For relatively gently sloping ray trajectories, it is not difficult to estimate the average of the normal angle. Then Eq. (3) can be written in the form $\left(\mathrm{2}/d\right)\underset{\mathrm{0}}{\overset{{x}_{max}}{\int }}\mathrm{tan}\left(\mathit{\theta }\right)\mathrm{d}x=\left(\mathrm{2}\mathit{\pi }/{k}_{z}d\right)\left(p-\frac{\mathrm{1}}{\mathrm{2}}\right)$. As it will be shown in the next section $\mathit{\theta }<\mathit{\pi }/\mathrm{4}$ for actual modes, with an accuracy of up to 20 % we have tan (θ)≃θ , and therefore

$\begin{array}{}\text{(5)}& \stackrel{\mathrm{‾}}{\mathit{\theta }}\simeq \frac{\mathrm{2}\mathit{\pi }}{{k}_{z}d}\left(p-\frac{\mathrm{1}}{\mathrm{2}}\right).\end{array}$

Note that the distance between the modes in Fig. 2 decreases with increasing transverse size of the duct.

3 Special features of implementation of the BPA mechanism of the chorus excitation in a duct with refractive reflection

Now we briefly recall the process of chorus frequency–time spectrogram formation in the implementation of the BPA mechanism (Bespalov and Savina, 2018). At the input of the wave–particle interaction region (z=0), there is weak noisy emission with an electric field containing a random sequence of weak shot noise electromagnetic pulses. Noise that does not satisfy the conditions for interaction with particles is dumped in a nearly stable plasma. An appropriate shot pulse is a trigger for the chorus discrete element. In accordance with this, we assume that a short noise pulse flies in the duct on the z axis along the magnetic field B. Our interest is to classify the duct solutions which are close in structure to the expression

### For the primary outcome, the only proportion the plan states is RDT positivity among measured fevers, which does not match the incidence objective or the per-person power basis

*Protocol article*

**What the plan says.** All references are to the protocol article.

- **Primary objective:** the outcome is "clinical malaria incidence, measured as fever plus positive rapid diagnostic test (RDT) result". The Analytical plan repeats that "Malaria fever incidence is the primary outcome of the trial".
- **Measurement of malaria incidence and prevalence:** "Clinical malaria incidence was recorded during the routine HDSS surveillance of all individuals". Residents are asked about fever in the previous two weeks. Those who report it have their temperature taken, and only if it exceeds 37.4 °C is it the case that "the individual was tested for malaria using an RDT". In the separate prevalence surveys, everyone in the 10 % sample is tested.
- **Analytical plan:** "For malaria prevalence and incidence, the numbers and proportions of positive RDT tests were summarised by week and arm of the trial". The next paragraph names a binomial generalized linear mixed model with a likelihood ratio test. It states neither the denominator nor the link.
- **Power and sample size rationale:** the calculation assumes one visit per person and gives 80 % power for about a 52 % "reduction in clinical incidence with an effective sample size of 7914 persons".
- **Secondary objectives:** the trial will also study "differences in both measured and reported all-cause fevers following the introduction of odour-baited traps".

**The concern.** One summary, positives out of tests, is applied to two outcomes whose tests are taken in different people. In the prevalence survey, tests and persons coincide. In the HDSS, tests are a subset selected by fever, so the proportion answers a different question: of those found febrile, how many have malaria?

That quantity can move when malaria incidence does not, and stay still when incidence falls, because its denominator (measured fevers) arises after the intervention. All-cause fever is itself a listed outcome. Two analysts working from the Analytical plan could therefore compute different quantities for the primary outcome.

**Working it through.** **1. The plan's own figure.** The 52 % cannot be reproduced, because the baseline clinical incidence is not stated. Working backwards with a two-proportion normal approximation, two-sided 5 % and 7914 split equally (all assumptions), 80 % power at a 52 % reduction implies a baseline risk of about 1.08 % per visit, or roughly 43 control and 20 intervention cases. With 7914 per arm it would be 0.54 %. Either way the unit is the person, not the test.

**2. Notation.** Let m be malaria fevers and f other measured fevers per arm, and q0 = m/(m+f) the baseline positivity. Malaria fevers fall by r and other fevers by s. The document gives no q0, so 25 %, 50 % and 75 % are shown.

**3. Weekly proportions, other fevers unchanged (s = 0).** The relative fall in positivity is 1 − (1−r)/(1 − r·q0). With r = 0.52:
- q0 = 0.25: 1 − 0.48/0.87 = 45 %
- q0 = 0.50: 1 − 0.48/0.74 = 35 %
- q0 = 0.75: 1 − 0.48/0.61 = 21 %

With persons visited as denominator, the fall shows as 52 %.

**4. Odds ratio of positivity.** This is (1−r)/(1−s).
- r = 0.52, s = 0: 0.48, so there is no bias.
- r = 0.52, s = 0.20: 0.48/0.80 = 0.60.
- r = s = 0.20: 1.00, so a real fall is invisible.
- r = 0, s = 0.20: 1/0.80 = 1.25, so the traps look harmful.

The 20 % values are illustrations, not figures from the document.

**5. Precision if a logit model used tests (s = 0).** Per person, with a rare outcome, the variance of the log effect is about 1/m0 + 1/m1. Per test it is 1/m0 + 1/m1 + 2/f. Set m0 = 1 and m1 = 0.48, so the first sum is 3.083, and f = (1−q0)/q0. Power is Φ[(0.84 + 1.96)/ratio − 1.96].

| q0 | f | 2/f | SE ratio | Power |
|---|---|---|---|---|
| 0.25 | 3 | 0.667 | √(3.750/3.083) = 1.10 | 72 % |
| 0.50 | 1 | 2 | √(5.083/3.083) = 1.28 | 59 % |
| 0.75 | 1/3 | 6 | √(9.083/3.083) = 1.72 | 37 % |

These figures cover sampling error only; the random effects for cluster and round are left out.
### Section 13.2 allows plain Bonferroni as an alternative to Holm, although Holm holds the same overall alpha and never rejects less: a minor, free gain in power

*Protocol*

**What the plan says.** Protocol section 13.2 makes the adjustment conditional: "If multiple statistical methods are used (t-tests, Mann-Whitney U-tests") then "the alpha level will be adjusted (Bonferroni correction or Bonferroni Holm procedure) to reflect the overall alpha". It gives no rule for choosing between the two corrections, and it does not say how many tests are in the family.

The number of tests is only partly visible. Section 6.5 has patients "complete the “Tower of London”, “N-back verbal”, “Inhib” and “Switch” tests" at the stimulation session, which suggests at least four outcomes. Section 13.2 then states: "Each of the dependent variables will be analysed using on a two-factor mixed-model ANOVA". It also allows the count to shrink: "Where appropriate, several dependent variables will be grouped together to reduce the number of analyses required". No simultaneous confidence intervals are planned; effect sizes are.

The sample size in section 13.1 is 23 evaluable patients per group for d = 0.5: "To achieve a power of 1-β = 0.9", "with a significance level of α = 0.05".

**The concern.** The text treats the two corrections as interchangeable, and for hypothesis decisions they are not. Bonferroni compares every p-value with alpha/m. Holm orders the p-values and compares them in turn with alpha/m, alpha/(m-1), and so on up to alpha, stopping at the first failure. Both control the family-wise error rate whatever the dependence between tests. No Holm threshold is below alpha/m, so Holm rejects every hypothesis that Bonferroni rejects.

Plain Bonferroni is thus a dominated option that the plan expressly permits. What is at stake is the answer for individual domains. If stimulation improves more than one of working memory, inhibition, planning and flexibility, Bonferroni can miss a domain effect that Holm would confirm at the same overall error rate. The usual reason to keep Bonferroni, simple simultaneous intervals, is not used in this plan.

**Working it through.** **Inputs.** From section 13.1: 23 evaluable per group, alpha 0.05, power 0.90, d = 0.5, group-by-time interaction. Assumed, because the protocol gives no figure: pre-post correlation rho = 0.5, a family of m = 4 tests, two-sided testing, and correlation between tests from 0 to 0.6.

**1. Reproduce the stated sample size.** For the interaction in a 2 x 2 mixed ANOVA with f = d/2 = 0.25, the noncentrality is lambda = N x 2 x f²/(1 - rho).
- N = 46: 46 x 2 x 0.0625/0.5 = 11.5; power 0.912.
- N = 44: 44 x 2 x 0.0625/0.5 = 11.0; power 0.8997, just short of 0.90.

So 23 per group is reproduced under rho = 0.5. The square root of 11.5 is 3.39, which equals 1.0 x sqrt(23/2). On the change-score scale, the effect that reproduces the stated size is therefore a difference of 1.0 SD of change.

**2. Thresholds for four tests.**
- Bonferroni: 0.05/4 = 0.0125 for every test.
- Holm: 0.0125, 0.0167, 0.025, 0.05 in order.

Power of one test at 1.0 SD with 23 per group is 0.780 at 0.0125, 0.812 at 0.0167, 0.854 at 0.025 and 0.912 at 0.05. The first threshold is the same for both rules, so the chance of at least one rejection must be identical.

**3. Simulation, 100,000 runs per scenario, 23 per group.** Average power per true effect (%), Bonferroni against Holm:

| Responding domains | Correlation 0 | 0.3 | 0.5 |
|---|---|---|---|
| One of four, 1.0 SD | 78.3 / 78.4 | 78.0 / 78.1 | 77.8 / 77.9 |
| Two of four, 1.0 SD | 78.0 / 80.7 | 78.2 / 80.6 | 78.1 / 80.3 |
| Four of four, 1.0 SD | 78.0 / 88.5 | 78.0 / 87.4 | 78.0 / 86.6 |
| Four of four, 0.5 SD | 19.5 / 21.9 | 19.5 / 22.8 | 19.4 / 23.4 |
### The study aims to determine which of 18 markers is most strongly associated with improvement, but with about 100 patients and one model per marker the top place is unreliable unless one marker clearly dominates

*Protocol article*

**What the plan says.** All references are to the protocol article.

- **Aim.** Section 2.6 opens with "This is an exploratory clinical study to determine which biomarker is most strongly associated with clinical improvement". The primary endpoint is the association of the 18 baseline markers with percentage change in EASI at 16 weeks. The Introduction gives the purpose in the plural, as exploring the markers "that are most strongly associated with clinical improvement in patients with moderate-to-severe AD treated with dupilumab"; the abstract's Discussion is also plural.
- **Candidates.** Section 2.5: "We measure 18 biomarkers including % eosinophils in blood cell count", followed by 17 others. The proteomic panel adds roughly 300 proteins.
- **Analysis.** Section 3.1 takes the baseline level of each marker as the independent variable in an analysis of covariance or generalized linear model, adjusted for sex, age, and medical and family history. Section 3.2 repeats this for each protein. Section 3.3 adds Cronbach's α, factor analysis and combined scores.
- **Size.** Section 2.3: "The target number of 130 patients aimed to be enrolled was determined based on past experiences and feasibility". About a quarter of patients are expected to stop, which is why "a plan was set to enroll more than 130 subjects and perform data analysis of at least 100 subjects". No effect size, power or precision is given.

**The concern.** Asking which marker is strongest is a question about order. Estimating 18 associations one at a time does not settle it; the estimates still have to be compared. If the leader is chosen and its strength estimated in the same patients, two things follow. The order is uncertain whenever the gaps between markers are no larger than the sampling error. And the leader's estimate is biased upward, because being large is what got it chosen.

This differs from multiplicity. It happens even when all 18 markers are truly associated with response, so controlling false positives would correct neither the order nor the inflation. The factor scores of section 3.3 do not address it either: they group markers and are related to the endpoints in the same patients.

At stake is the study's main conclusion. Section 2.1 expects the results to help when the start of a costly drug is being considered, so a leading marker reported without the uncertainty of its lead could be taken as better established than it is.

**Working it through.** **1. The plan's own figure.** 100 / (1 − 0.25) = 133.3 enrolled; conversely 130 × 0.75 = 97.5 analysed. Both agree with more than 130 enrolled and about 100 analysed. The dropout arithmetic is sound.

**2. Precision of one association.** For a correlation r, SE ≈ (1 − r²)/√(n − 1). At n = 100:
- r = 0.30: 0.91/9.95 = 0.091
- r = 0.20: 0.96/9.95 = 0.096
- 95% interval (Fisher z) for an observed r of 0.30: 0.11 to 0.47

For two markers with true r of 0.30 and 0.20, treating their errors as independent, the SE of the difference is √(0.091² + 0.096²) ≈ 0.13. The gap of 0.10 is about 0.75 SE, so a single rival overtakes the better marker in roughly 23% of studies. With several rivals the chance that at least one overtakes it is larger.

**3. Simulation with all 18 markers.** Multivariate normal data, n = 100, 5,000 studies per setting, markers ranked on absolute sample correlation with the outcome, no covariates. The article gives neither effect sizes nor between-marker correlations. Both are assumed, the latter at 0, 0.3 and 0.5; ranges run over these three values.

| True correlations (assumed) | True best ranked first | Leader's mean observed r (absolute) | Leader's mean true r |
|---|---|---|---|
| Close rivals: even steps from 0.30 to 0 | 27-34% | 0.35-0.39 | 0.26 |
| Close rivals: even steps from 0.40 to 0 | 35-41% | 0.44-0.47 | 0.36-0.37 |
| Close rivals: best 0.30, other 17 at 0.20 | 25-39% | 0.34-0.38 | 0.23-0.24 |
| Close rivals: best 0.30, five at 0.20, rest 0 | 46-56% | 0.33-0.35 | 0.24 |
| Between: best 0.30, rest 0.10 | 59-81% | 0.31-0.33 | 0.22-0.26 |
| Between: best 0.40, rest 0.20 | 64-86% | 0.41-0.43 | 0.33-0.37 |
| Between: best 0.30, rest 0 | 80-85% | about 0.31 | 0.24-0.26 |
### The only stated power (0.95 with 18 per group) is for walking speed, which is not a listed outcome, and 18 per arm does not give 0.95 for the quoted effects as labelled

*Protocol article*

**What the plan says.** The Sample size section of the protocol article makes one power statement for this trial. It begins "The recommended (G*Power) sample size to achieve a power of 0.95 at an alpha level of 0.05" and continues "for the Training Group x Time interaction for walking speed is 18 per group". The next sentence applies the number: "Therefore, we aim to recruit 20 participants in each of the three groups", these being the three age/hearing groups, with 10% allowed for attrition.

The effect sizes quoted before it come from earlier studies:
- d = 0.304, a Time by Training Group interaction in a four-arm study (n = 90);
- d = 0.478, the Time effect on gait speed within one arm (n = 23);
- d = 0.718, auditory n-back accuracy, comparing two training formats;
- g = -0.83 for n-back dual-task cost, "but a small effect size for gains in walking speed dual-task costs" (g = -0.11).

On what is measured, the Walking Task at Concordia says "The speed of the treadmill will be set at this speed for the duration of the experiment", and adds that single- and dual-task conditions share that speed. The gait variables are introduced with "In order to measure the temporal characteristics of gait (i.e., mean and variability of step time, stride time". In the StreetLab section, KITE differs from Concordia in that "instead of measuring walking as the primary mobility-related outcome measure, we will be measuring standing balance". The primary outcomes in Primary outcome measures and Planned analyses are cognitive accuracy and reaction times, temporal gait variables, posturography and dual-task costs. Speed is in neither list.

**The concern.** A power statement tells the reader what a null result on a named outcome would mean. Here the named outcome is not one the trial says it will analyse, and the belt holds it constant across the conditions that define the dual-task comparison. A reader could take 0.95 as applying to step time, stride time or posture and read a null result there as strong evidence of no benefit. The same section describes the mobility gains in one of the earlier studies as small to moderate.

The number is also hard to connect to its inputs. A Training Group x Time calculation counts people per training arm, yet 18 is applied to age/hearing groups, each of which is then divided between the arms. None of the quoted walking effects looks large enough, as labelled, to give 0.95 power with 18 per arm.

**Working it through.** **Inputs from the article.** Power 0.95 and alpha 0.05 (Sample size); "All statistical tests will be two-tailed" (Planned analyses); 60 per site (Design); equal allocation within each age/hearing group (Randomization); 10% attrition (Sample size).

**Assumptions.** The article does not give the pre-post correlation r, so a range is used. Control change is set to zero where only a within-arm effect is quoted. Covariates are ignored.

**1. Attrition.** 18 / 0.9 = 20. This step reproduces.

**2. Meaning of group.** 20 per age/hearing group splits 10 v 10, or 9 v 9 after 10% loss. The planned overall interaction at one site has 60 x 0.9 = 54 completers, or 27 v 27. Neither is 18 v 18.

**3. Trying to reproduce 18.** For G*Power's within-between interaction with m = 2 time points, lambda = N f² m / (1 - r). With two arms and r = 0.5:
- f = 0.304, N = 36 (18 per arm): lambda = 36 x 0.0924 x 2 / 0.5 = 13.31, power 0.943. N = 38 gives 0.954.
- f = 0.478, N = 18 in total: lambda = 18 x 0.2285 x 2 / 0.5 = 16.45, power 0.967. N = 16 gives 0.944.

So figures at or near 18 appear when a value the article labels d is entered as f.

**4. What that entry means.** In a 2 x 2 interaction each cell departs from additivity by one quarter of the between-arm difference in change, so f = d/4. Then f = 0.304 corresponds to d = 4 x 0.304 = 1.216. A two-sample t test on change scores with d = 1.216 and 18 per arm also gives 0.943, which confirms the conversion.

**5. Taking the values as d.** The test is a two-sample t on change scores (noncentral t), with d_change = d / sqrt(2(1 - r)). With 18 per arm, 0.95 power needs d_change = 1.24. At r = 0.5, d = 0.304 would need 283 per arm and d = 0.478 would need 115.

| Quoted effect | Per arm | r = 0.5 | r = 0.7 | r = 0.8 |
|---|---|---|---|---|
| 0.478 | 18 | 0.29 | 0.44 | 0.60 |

$\begin{array}{}\text{(6)}& {E}_{z}={G}_{p}\left(x\right)\stackrel{\mathrm{̃}}{{E}_{p}}\left(z,t\right),\end{array}$

in which the longitudinal electric field Ez corresponds to the pth wave mode in the duct. The wave mode (Eq. 6) is localised well on the transverse coordinate x because of the fast decrease in the function Gp(x) with large |x|, but in the general case, it spreads along the longitudinal coordinate z because of the dispersion.

There is an important exception from this general regularity. A noisy electromagnetic pulse will not rapidly spread if it has frequencies for which

$\begin{array}{}\text{(7)}& {v}_{phz}={v}_{gz}=u,\end{array}$